STAFF BLOG AG RIGHT GM food: Safe or not?
A lot of smart people have strong feelings, both pro and con, about genetically modified crops. Supporters say GM food will bring immense benefits to the world's growing population which needs more an... Posted on 2/3/15 at 8:23 AM
THIS WOMAN WRITES Recipe: Risotto Resztki (Leftovers)
Risotto is an Italian rice dish, but I'm an American of proud Polish background. What I create will no doubt cause a true Italian, and probably a Pole from the Old Country, to cringe, but oh well.
... Posted on 12/3/13 at 3:31 PM
GMOs — or genetically modified organisms — first hit U.S. grocery shelves in 1994. They have been hotly debated in the two decades since, being denounced as unstable, unhealthy "frankenfoods" by some while being touted as a solution to feeding a growing global population by others.
“Farmers are obviously not out to harm their buyers,” says Scott Sinner, who grows both GMO and non-GMO crops. “Why would they be? It doesn’t make any sense.”
Senators who favor the labeling of foods with genetically modified ingredients hope to use the amendment process to pass a labeling measure in the Senate, Sen. Richard Blumenthal, D-Conn., said Feb. 12.
China will continue to promote research into genetically modified crops, while maintaining strict controls on safety of the technology, a top agriculture official said on Feb. 3, underscoring Beijing’s cautious approach toward biotechnology.
China has officially approved imports of a genetically modified corn seed at the center of a string of lawsuits over U.S. grain shipments, seed firm Syngenta AG said on Monday, ending uncertainty after a five-year review.
Chinese government approval for imports of a controversial type of Syngenta AG biotech corn increases the likelihood the seed maker will pay settlements to more than 100 U.S. farmers and exporters suing for damages from grain shipments rejected by Beijing, lawyers say.
A top Chinese government official said the country has approved imports of genetically modified Agrisure Viptera corn and two varieties of soybeans, U.S. Agriculture Secretary Tom Vilsack said on Wednesday.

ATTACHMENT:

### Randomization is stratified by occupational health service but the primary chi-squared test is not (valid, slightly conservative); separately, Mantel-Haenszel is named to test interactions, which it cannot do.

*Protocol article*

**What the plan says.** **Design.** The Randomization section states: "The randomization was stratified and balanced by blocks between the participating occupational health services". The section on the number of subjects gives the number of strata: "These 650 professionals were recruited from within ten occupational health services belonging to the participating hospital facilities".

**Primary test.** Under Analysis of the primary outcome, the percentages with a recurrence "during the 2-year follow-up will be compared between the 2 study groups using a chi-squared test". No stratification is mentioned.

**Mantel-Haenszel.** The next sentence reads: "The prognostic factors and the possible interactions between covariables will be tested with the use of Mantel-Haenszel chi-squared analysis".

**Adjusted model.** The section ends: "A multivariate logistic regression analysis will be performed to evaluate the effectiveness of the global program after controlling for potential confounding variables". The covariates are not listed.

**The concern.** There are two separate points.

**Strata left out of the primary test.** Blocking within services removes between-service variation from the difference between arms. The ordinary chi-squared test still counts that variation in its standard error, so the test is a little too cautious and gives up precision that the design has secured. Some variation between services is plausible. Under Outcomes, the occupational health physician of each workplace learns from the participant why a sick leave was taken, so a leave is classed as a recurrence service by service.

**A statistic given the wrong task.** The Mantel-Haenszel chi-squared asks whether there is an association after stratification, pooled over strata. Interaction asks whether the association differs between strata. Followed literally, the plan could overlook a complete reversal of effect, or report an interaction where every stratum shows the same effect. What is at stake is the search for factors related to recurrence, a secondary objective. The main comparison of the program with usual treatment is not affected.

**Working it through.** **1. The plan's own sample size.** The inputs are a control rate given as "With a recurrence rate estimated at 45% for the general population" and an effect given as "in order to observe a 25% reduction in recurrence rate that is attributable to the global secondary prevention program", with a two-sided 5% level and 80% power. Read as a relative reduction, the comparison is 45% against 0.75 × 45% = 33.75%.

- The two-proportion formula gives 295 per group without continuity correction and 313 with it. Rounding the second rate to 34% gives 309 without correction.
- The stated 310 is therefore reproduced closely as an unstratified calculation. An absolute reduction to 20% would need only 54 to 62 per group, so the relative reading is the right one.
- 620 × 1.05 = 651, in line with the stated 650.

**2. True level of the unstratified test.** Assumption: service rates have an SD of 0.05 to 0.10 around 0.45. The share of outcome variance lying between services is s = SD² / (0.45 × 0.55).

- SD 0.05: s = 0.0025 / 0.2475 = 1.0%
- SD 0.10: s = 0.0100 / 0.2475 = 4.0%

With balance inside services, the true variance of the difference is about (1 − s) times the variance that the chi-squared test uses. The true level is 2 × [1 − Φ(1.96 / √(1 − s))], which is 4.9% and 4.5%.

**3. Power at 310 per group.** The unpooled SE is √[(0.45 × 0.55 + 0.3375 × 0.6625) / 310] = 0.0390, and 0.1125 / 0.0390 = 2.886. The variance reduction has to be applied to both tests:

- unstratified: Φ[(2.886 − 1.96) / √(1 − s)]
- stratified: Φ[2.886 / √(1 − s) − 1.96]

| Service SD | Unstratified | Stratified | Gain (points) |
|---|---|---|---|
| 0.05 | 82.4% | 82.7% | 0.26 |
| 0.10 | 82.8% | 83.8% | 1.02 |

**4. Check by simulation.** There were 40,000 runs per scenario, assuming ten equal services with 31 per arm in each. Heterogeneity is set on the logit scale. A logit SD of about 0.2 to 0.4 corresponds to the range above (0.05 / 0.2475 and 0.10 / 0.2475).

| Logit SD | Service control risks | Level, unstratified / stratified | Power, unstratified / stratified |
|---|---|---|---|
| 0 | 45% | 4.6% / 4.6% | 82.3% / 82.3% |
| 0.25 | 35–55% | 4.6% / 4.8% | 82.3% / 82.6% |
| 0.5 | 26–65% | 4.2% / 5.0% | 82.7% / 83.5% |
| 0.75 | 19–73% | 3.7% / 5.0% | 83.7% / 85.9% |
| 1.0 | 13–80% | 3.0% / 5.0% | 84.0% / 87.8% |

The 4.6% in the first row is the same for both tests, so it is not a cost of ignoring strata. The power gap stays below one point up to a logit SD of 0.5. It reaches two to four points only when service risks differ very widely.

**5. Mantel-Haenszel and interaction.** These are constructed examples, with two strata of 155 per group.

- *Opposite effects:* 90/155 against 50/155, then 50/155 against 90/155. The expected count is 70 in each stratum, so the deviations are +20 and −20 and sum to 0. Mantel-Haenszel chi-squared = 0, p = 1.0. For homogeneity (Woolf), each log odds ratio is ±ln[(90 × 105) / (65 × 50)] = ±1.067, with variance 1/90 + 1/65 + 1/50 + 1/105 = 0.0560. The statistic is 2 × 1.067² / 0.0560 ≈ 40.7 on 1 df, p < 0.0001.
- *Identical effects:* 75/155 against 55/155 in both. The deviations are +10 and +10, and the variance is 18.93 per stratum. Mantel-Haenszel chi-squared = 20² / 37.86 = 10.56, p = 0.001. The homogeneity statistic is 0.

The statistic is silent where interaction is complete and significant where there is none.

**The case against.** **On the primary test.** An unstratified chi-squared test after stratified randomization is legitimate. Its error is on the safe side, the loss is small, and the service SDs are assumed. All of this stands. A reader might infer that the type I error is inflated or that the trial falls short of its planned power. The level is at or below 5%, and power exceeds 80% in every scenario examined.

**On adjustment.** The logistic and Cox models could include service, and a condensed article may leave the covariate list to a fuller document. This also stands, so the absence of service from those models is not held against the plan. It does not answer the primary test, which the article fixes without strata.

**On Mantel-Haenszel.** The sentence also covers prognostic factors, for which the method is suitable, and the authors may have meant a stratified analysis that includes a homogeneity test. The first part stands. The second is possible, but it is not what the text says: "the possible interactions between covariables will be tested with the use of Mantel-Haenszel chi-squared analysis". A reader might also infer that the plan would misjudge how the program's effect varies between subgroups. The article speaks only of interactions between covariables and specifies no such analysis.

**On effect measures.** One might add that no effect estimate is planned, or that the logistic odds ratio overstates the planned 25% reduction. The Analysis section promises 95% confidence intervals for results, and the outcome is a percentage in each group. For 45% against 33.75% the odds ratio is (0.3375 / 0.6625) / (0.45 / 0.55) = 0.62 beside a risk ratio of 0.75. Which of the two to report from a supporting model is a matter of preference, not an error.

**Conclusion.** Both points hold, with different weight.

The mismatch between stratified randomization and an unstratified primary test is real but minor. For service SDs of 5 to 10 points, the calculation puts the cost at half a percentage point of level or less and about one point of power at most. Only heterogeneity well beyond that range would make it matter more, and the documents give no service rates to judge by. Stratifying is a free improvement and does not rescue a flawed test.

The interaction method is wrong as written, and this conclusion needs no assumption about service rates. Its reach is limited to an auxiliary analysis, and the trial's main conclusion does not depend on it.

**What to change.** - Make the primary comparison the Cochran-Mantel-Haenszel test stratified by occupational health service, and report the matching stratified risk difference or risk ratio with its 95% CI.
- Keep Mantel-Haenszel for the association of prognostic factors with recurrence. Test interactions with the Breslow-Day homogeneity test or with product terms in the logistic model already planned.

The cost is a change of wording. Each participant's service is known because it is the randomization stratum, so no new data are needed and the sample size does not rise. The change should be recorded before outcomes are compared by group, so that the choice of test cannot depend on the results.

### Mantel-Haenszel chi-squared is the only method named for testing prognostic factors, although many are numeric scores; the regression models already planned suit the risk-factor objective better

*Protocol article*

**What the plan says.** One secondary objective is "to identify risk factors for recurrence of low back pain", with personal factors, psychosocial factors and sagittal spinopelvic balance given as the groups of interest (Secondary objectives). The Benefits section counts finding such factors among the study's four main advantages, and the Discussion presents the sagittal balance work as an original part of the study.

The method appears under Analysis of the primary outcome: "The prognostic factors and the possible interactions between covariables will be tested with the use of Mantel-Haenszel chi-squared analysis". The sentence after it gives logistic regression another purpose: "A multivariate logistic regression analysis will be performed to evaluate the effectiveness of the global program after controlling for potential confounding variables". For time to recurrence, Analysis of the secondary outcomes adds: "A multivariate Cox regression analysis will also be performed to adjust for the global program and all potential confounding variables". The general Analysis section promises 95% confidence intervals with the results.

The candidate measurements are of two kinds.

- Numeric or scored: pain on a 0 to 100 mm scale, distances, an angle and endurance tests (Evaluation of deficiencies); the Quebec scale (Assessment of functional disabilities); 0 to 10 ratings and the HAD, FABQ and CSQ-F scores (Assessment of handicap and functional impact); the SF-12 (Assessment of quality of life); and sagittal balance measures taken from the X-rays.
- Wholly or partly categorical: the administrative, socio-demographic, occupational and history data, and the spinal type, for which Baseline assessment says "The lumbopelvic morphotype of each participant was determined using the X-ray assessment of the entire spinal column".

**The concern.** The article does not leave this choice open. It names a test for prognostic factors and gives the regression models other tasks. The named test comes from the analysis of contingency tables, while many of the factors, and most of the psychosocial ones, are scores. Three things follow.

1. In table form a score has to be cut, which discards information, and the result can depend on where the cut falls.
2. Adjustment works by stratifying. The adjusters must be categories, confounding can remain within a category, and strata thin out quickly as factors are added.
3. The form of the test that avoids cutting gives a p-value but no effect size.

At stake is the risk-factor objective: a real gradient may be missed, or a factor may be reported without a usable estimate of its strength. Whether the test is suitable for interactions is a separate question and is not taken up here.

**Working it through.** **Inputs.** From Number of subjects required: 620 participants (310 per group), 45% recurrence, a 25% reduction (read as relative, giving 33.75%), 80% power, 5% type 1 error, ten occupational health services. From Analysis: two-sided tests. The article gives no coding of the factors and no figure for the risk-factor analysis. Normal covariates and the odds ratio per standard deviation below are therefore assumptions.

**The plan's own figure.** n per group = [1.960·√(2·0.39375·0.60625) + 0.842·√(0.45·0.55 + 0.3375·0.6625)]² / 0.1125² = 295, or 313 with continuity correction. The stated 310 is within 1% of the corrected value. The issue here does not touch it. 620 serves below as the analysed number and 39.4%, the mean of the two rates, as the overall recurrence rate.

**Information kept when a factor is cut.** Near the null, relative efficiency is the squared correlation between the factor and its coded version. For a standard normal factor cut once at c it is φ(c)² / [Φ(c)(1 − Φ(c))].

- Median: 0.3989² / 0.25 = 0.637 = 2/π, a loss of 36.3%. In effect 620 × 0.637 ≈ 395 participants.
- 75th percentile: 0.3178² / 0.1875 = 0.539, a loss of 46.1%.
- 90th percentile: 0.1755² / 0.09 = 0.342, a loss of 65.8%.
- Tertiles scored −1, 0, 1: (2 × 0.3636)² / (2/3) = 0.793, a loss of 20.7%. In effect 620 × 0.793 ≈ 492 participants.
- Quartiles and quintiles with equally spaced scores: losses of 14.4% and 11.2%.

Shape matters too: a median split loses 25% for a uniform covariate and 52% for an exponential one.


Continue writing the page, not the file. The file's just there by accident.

Chinese authorities have informed some agriculture industry officials the government has approved U.S. imports of a type of genetically modified corn developed by Syngenta AG, according to reports from Agri-Pulse and Bloomberg.
Syngenta AG expects to win Chinese government approval soon for imports of a type of genetically modified corn at the center of lawsuits over U.S. grain shipments rejected by Beijing, a company spokesman said on Friday.
Twenty years after scientists at North Dakota State University were among the first to conduct genetically modified potato research trials in the U.S., J.R. Simplot Co. has received U.S. Department of Agriculture approval for deregulation of a GMO potato.
USDA approved Innate, a potato developed from other potato genes so it produces fewer acrylamides when fried. Anti-GMO groups are pressing for USDA to reverse its Nov. 7 decision. Clearance from the U.S. Food and Drug Administration is expected within weeks, according to Simplot.
Monsanto Co. said on Nov. 12 it reached a settlement with U.S. wheat farmers who sued the seed company over market disruption after unapproved genetically engineered wheat was discovered growing without oversight in Oregon.
The defeat of twin measures in Oregon and Colorado that would have required labeling of foods made with genetically modified ingredients sets the stage for a battle over the issue in the nation’s capital, both sides of the debate say.
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